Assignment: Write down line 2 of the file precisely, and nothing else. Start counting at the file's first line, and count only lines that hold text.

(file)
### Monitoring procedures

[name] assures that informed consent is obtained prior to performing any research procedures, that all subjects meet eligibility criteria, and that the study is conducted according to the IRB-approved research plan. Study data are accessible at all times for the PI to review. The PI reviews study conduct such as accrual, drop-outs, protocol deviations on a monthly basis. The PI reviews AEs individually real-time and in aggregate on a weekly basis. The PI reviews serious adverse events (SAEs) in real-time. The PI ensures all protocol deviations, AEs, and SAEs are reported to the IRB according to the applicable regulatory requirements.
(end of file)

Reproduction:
[name] assures that informed consent is obtained prior to performing any research procedures, that all subjects meet eligibility criteria, and that the study is conducted according to the IRB-approved research plan. Study data are accessible at all times for the PI to review. The PI reviews study conduct such as accrual, drop-outs, protocol deviations on a monthly basis. The PI reviews AEs individually real-time and in aggregate on a weekly basis. The PI reviews serious adverse events (SAEs) in real-time. The PI ensures all protocol deviations, AEs, and SAEs are reported to the IRB according to the applicable regulatory requirements.